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Study: Limited Housing Affordability Skewers U.S. Aggregate Growth

Phil Hall
May 08, 2015

Despite their allure as high-productivity markets, New York, San Francisco and San Jose are not the major contributors to the U.S. economic growth engine–and a new study blames limited options in housing affordability as contributing to this imbalance.

According to the National Bureau of Economic Research’s newly released paper “Why Do Cities Matter? Local Growth and Aggregate Growth,” the level of labor productivity and demand grew rapidly in these three major cities between 1964 and 2009, thanks in large part to capital-intensive dominant industries (financial services in New York and technology in the California cities). But while their local economies grew a collective 19.3 percent during this 45-year period, they only contributed 6.1 percent to aggregate growth. In contrast, approximately three-quarters of all U.S. output gains during this period occurred in Southern metropolitan markets and 19 other major urban areas across the country.

What went wrong for New York, San Francisco and San Jose? According to the University of California at Berkeley's Enrico Moretti, a co-author of the study, a scarcity of housing opportunities kept many prospective workers from becoming part of the cities’ residential fabric.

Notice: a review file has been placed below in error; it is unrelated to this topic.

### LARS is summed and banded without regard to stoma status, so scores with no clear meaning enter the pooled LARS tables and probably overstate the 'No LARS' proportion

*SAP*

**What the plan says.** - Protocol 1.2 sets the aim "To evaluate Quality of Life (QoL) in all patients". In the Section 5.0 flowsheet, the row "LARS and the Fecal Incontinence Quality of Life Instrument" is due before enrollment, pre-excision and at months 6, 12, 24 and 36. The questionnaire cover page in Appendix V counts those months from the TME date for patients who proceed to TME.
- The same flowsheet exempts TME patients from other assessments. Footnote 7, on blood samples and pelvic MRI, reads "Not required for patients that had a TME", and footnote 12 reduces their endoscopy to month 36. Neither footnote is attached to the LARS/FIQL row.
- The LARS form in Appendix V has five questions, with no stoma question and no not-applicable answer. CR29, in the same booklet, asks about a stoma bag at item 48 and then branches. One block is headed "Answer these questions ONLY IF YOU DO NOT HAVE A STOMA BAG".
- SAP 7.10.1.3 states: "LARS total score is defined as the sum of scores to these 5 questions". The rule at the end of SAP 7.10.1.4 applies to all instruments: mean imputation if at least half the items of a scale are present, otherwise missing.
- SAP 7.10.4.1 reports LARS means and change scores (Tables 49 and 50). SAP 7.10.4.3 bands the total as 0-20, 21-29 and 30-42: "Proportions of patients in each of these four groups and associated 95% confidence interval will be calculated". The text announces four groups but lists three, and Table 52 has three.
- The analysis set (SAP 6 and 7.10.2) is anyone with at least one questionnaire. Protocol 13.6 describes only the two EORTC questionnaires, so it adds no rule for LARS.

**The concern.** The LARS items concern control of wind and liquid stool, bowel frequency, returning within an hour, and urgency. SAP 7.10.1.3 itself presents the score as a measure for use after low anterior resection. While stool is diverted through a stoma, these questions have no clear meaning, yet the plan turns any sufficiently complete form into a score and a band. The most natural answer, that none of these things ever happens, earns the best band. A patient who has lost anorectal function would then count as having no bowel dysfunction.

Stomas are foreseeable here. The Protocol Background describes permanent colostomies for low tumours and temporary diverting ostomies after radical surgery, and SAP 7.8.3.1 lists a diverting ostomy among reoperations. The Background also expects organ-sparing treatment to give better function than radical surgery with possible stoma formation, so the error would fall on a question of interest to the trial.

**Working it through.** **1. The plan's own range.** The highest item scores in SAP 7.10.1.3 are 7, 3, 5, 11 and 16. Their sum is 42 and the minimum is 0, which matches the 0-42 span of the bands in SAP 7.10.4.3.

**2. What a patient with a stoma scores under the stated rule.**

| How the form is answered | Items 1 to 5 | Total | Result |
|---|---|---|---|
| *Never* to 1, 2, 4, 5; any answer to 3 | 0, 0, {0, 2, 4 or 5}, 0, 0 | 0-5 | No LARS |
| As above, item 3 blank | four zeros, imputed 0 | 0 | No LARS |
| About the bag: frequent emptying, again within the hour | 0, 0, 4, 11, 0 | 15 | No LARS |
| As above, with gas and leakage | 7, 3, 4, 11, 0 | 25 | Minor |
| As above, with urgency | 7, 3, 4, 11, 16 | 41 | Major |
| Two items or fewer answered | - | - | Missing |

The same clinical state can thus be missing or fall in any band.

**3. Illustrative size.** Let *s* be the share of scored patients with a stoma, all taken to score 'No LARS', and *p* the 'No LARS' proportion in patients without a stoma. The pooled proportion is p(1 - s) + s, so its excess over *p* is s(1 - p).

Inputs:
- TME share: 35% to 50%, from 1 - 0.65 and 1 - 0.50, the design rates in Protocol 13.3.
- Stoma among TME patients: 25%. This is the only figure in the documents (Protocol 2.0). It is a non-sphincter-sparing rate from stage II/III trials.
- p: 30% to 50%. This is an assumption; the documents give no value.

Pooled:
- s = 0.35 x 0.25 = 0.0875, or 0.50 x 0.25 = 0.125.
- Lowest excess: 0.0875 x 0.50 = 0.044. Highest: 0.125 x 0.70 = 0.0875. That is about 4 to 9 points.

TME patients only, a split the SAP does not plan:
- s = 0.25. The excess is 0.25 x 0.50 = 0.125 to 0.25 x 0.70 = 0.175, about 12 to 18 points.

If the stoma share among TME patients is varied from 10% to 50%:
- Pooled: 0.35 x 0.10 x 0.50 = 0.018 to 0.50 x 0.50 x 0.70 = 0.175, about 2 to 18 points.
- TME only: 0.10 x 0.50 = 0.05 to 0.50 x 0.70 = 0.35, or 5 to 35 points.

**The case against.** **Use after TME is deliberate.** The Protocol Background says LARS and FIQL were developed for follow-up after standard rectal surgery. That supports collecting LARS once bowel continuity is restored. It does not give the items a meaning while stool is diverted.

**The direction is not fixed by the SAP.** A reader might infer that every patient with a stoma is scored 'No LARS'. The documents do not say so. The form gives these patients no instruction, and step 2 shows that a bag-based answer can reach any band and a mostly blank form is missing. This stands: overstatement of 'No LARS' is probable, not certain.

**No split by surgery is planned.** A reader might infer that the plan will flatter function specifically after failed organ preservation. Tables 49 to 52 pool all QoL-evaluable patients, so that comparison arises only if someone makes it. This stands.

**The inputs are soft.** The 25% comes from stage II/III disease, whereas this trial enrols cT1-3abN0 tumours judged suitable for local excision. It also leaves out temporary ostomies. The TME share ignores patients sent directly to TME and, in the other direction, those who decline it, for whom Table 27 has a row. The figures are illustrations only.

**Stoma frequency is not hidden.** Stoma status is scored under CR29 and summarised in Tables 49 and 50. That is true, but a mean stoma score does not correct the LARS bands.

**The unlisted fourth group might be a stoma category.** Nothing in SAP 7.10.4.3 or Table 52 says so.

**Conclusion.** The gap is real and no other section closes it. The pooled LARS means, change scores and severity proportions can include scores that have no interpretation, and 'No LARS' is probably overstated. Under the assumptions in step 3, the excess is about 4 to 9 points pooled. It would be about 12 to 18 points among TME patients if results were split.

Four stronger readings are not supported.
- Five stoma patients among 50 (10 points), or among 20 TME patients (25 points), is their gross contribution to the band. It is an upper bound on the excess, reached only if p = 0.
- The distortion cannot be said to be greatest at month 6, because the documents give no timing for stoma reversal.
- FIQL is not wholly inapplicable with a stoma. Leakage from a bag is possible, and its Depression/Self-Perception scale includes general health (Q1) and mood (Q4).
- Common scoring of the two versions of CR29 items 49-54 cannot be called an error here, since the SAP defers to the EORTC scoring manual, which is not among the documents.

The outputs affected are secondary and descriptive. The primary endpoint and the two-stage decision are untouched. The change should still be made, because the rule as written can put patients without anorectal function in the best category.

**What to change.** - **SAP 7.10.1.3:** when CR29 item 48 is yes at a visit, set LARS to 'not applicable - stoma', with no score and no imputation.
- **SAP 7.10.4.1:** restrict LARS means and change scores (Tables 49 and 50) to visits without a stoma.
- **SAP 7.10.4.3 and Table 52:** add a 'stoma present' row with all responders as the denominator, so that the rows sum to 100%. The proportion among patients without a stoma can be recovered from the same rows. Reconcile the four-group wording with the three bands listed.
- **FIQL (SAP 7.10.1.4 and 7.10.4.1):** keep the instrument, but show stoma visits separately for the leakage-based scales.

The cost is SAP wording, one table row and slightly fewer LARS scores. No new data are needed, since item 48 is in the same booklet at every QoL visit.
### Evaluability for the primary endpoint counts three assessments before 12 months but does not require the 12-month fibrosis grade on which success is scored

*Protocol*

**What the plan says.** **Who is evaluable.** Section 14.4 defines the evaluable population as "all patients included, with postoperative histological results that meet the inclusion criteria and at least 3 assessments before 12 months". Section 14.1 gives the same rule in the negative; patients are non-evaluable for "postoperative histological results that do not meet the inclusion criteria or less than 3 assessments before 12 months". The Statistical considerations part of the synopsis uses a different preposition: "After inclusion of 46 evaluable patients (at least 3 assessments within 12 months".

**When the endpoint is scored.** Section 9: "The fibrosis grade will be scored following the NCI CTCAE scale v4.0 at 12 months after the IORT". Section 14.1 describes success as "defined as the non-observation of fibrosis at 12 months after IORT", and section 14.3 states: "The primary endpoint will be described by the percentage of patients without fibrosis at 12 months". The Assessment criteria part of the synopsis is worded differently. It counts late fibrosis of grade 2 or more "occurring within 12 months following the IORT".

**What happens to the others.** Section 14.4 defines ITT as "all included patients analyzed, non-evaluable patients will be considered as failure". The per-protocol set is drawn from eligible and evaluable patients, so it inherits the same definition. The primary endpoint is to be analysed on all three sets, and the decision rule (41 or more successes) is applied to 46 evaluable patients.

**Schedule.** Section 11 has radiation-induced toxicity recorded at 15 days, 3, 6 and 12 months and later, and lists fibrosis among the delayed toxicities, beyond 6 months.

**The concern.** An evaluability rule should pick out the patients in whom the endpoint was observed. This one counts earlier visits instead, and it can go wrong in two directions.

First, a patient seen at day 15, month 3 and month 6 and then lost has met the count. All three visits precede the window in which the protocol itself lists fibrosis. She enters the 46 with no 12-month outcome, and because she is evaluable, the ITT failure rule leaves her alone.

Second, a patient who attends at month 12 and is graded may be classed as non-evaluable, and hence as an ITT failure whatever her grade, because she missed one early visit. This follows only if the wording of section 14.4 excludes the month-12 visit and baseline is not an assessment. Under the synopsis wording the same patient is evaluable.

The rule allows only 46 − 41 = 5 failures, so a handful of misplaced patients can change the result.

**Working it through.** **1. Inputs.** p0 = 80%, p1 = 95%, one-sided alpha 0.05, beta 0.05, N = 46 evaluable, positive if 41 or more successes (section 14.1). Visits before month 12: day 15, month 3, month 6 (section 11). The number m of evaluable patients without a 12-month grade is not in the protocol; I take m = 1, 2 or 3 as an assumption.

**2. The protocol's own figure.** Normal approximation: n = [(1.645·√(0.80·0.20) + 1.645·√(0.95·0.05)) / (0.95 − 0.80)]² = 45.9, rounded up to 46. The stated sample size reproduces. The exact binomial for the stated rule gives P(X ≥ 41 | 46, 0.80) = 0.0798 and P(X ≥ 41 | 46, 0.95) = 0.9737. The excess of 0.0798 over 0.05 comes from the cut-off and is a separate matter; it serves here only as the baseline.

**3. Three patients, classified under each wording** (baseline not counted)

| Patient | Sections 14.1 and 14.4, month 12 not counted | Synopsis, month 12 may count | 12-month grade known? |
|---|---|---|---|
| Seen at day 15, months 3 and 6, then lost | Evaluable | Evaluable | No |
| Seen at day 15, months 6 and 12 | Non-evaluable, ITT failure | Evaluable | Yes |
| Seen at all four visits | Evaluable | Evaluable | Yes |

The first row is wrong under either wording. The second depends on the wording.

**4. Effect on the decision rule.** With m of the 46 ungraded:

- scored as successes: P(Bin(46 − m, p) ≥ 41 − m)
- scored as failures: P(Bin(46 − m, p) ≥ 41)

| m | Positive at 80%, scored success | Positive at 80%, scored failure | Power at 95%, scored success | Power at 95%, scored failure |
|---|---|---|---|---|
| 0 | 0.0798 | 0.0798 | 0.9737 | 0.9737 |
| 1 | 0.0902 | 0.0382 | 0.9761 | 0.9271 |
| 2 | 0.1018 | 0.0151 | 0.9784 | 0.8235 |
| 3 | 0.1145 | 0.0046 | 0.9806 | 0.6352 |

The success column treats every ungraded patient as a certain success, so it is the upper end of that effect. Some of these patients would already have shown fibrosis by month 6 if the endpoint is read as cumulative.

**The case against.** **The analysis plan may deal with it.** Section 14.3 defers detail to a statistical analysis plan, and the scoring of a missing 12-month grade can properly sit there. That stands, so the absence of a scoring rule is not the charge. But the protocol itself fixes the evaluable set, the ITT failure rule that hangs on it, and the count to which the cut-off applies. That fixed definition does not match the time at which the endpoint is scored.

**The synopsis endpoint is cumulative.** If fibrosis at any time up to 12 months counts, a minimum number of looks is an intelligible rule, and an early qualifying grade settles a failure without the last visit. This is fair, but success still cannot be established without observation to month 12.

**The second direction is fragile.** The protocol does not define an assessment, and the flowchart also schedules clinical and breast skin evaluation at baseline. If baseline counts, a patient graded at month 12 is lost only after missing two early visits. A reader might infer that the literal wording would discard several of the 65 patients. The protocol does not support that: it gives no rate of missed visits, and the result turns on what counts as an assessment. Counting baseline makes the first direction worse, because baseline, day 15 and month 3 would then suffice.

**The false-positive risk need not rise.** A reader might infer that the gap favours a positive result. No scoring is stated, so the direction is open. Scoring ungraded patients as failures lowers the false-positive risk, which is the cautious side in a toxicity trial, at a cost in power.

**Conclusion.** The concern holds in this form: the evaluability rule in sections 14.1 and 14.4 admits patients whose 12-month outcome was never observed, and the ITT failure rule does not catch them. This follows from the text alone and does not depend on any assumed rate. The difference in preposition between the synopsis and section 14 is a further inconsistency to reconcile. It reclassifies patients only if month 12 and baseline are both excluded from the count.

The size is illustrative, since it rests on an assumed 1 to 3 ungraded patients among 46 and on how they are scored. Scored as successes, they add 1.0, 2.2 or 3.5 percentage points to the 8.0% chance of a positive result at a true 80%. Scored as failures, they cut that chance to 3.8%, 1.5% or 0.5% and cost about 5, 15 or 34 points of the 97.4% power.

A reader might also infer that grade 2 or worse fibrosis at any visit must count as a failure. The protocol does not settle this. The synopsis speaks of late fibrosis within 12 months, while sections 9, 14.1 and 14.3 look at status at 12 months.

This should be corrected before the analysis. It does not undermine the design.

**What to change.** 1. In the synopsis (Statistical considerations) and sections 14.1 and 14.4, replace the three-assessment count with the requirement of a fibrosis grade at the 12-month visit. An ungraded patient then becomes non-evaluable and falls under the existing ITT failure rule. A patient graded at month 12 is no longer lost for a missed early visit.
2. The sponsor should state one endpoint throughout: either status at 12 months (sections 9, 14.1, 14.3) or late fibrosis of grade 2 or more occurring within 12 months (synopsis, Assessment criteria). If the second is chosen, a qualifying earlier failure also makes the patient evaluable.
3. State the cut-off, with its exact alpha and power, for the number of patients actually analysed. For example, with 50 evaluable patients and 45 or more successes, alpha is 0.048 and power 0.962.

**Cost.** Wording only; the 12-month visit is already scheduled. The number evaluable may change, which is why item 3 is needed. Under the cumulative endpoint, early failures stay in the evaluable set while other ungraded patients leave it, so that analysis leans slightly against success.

"A limited number of American workers can have access to these very high-productivity cities,'' Moretti said in an interview with Bloomberg, adding that a more efficient distribution to housing opportunities would be "a general benefit for the entire economy."

Moretti and his co-author, the University of Chicago's Chang-Tai Hsieh, noted that other markets blossomed due, in large part, to affordable homeownership and rental opportunities.

"Phoenix, Las Vegas and Riverside have attracted many residents because of good weather and abundant supply of cheap housing,'' said the authors in their study. But this, on the whole, did not benefit the wider economy, they added, because the rise of these smaller cities attracted workers to areas "where the marginal product of labor is low."

"The reason is that the main effect of the fast productivity growth in New York, San Francisco, and San Jose was an increase in local housing prices and local wages, not in employment," they wrote. "Despite the large difference in local GDP growth between New York, San Jose, and San Francisco and the Rust Belt cities, both groups of cities had roughly the same contribution to aggregate output growth."

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